Malaria Medicine Approved For the Radical Cure of P. Vivax Malaria
GlaxoSmithKline (GSK) and Medicines for Malaria Venture (MMV) today announced that the Food and Drug Administration (FDA) has approved the single-dose Krintafel (tafenoquine) for the radical cure (prevention of relapse) of Plasmodium vivax (P. vivax) malaria in people older than 16 years of age and who are receiving appropriate antimalarial therapy for acute P. vivax infection.
P. vivax malaria has a significant public health and economic impact, primarily in South-Asia, South-East Asia, Latin America and the Horn of Africa. The disease is estimated to cause around 8.5 million clinical infections every year.
The United States has approximately 1,700 cases of imported malaria occurring each year.
Krintafel is an 8-aminoquinoline derivative with activity against all stages of the P. vivax life cycle, including hypnozoites.
Dr. Hal Barron, Chief Scientific Officer, and President of Research and Development, GSK, said: “Today’s approval of single-dose Krintafel, the first new treatment for Plasmodium vivax malaria in over 60 years, is a significant milestone for people living with this type of relapsing malaria.
This FDA approval was based on efficacy and safety data from a comprehensive global clinical development P. vivax radical cure programme designed in agreement with the FDA.
With the approval of Krintafel, the FDA awarded GSK a tropical disease priority review voucher, which is designed to encourage the development of new drugs and biological products for prevention and treatment of certain neglected tropical diseases affecting millions of people throughout the world.
The Plasmodium parasite is a complex organism with a lifecycle spanning both humans and mosquitoes. After an infected mosquito bite, the P. vivax parasite infects the human blood and causes an acute malaria episode.
It also has the ability to lie dormant in the liver (in a form known as hypnozoite) from where it periodically reactivates to cause relapses of P. vivax malaria.
Hence, a single P. vivax infection can give rise to multiple episodes of malaria, in the absence of a new mosquito bite. These relapses can occur weeks, months or even years after the initial infection.
The dormant liver forms of the parasite cannot be readily treated with most anti-malarial treatments active against the blood-stage parasite.
The 8-aminoquinoline, primaquine, is currently the only FDA approved medicine that targets the dormant liver stage to prevent relapse. It must be taken for 14 days to be effective, a regimen that is associated with poor compliance.
The use of a medicine that targets the dormant liver forms of the parasite, co-administered with currently available antimalarials such as chloroquine or artemisinin-based combination therapies (ACTs) is known as a radical cure.
The clinical features of P. vivax malaria include fever, chills, vomiting, malaise, headache and muscle pain, and in some cases, can lead to severe malaria and be fatal.
Krintafel should not be administered to:
- patients who have glucose-6-phosphate dehydrogenase (G6PD) deficiency or have not been tested for G6PD deficiency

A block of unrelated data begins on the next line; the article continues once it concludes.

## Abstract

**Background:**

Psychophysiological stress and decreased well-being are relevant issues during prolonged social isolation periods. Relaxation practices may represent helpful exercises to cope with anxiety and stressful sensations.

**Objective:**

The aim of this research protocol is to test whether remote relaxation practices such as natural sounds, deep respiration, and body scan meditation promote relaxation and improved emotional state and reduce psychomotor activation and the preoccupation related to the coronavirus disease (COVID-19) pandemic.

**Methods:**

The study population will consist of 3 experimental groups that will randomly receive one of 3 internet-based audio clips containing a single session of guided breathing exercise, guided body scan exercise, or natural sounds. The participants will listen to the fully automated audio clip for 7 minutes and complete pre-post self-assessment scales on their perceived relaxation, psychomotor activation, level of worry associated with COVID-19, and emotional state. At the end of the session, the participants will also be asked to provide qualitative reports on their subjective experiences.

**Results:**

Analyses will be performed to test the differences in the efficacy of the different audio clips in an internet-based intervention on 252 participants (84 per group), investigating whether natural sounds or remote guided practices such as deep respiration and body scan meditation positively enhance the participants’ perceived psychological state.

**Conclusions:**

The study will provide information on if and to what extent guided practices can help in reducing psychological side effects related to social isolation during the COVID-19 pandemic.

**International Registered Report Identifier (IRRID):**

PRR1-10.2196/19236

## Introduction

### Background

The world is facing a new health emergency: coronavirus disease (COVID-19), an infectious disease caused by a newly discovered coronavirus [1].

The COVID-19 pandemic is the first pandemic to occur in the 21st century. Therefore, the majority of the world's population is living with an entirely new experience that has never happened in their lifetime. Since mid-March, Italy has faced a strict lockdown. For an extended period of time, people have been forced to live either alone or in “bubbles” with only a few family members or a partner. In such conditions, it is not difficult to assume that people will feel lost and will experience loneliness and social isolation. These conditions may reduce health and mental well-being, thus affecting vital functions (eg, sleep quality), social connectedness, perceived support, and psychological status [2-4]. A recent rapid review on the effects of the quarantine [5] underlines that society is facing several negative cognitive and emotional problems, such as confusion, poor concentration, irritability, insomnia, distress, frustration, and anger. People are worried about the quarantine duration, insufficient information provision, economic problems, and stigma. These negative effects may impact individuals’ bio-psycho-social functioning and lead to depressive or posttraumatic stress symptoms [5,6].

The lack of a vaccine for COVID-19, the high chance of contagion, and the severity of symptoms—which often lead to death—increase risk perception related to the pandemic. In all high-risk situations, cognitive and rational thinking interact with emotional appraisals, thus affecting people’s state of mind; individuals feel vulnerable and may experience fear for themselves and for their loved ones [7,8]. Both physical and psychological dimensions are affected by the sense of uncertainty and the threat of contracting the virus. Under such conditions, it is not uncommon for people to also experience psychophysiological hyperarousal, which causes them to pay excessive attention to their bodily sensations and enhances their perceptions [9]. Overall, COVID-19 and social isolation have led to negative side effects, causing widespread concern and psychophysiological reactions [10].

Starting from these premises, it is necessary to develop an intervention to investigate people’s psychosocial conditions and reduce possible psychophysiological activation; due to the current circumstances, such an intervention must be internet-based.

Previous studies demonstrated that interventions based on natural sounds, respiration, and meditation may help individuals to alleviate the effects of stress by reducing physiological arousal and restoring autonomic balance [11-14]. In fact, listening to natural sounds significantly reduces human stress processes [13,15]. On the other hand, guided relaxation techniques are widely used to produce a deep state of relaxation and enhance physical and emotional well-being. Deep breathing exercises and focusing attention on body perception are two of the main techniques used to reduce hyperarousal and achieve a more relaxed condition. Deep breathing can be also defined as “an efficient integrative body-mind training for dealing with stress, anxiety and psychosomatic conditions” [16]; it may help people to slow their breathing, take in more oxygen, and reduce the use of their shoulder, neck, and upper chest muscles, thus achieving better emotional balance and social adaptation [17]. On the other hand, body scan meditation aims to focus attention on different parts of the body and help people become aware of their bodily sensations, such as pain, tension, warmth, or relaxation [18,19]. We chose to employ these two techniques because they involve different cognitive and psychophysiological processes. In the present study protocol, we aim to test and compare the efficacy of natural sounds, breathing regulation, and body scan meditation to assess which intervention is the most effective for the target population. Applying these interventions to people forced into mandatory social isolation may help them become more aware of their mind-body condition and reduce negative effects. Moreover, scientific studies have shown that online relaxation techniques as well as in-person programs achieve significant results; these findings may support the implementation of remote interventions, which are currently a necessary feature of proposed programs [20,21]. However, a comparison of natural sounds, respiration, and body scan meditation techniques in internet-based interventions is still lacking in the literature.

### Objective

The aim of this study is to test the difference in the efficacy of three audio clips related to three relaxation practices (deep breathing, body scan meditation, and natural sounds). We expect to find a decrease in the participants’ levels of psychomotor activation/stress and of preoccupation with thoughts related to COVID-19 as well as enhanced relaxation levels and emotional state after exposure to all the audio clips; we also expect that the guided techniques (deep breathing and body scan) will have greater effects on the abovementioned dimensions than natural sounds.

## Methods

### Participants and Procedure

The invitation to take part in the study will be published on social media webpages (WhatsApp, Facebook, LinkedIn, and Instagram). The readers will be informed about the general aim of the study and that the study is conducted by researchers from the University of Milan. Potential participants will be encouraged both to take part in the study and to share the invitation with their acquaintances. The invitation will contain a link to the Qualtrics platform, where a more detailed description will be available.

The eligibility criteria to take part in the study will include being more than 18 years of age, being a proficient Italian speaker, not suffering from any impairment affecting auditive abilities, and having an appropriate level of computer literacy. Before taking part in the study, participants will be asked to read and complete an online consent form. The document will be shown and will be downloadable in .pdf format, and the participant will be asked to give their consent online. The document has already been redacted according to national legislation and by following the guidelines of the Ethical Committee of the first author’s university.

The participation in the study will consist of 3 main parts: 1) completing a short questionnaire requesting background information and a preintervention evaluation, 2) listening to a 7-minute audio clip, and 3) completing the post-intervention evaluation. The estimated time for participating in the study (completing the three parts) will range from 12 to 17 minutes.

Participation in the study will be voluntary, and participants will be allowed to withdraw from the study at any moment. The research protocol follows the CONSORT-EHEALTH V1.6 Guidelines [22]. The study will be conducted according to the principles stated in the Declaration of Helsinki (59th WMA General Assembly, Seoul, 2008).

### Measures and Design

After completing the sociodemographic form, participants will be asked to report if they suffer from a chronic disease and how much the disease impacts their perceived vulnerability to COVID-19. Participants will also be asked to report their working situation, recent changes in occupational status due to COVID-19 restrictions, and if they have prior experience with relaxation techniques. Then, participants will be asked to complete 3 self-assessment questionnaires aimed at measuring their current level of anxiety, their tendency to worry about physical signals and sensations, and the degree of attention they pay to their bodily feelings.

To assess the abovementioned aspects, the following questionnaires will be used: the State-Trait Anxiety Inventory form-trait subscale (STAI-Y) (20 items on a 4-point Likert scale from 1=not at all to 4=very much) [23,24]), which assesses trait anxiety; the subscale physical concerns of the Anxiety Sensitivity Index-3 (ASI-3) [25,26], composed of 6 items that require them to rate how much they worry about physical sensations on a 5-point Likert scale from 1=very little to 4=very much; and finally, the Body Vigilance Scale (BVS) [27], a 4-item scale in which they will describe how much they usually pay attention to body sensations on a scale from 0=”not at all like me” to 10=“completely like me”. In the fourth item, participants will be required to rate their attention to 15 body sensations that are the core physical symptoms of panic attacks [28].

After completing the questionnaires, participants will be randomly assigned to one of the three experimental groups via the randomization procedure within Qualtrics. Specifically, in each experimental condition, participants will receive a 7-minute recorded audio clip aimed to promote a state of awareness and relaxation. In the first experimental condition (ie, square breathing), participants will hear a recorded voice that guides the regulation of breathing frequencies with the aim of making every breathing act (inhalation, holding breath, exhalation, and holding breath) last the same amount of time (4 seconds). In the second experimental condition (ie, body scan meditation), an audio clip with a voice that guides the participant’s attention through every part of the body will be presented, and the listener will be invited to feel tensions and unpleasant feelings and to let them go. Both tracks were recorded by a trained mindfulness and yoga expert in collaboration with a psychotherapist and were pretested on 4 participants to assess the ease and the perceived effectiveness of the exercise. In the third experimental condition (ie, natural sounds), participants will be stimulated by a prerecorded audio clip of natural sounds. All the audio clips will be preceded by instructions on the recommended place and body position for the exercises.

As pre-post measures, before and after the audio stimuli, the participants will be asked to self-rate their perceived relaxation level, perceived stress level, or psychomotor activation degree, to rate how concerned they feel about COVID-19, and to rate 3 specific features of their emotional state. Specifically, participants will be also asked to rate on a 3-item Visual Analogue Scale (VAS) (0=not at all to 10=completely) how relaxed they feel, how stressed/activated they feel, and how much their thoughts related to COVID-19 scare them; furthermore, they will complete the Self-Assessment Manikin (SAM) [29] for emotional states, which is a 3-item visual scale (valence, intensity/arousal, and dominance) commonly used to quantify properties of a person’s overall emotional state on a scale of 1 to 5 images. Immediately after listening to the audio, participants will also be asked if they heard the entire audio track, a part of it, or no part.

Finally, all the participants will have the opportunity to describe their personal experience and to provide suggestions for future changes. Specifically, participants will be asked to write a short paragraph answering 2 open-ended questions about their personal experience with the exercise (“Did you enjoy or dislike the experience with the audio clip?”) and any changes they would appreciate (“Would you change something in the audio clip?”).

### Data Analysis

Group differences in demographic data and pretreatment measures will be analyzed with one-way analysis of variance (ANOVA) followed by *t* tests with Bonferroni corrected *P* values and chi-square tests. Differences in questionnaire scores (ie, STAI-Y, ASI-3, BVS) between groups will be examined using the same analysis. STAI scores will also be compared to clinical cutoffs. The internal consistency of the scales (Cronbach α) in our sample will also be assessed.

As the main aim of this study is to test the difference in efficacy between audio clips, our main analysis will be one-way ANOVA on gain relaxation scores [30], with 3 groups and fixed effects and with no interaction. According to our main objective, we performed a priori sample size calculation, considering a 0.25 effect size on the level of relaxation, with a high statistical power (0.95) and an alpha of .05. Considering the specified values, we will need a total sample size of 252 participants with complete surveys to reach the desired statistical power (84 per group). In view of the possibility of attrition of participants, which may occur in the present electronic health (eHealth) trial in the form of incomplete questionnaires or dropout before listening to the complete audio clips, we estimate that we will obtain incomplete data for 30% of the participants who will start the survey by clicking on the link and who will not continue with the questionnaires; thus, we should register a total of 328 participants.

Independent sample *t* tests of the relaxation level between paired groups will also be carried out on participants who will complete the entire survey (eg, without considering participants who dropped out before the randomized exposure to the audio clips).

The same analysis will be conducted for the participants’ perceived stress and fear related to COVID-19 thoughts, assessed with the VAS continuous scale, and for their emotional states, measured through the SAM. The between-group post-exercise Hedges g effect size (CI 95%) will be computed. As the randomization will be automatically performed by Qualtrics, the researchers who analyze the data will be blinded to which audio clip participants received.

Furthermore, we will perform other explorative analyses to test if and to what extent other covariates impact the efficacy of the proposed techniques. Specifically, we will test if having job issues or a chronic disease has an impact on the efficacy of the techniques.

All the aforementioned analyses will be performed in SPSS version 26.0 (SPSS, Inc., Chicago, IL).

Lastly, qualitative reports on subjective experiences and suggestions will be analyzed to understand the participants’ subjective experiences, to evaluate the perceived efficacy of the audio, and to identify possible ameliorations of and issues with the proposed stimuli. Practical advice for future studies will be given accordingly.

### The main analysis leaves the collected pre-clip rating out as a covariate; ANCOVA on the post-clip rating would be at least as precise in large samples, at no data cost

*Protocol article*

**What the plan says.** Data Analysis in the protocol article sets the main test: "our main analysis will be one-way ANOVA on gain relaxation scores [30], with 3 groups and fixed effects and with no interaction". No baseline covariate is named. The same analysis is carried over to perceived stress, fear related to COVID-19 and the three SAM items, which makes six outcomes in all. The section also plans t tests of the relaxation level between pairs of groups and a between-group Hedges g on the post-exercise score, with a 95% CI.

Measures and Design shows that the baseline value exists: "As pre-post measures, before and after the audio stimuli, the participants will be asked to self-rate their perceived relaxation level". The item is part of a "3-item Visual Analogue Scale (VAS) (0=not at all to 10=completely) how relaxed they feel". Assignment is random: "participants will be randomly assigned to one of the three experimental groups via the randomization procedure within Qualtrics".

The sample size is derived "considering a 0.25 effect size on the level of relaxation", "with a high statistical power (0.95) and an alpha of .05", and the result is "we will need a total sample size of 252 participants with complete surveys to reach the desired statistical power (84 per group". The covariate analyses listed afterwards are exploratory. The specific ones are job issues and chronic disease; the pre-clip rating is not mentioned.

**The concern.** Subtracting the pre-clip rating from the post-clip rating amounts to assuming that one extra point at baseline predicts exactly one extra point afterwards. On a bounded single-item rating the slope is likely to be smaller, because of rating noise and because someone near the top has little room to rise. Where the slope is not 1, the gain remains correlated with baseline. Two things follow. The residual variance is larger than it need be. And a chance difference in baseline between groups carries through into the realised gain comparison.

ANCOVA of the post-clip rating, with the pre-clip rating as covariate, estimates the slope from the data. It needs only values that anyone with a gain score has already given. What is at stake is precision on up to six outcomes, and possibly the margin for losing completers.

- patients who are breastfeeding a child known to have G6PD deficiency or one that has not been tested for G6PD deficiency
- patients who are allergic to tafenoquine or any of the ingredients in Krintafel or who have had an allergic reaction to similar medicines containing 8-aminoquinolines.
The use of Krintafel during pregnancy may cause hemolytic anemia in a G6PD-deficient fetus. Krintafel is not recommended during pregnancy.
Females of reproductive potential should avoid pregnancy or use effective contraception for 3 months after the dose of Krintafel.
Additionally, a G6PD-deficient infant may be at risk for hemolytic anemia from exposure to Krintafel through breast milk. Infant G6PD status should be checked before breastfeeding begins.
Krintafel is contraindicated in breastfeeding women when the infant is found to be G6PD deficient or the G6PD status of the infant is unknown. A woman with a G6PD-deficient infant or if the G6PD status of the infant is not known should not breastfeed for 3 months after the dose of Krintafel.
Approximately 37 percent of malaria cases in the USA occur in women, including 5–6 percent who are pregnant at the time they are infected.
When a woman is infected with malaria during pregnancy, they are at an increased risk for maternal and fetal complications, says the Centers for Disease Control and Prevention (CDC).
Treatment options for uncomplicated, chloroquine-resistant P. falciparum and P. vivax malaria infections in pregnant women are threatened by the spread of mefloquine resistance.
To address this need, the CDC published strong evidence of the safety and efficacy of using artemether-lumefantrine (AL, or Coartem) to treat malaria in the second and third trimesters of pregnancy.
To report SUSPECTED ADVERSE REACTIONS, contact GlaxoSmithKline at 1-888-825-5249 or FDA at 1-800-FDA-1088 or www.fda.gov/medwatch.
GSK is a science-led global healthcare company. For further information please visit www.gsk.com.
Medicines for Malaria Venture (MMV) - MMV is a leading product development partnership (PDP) in the field of antimalarial drug research and development.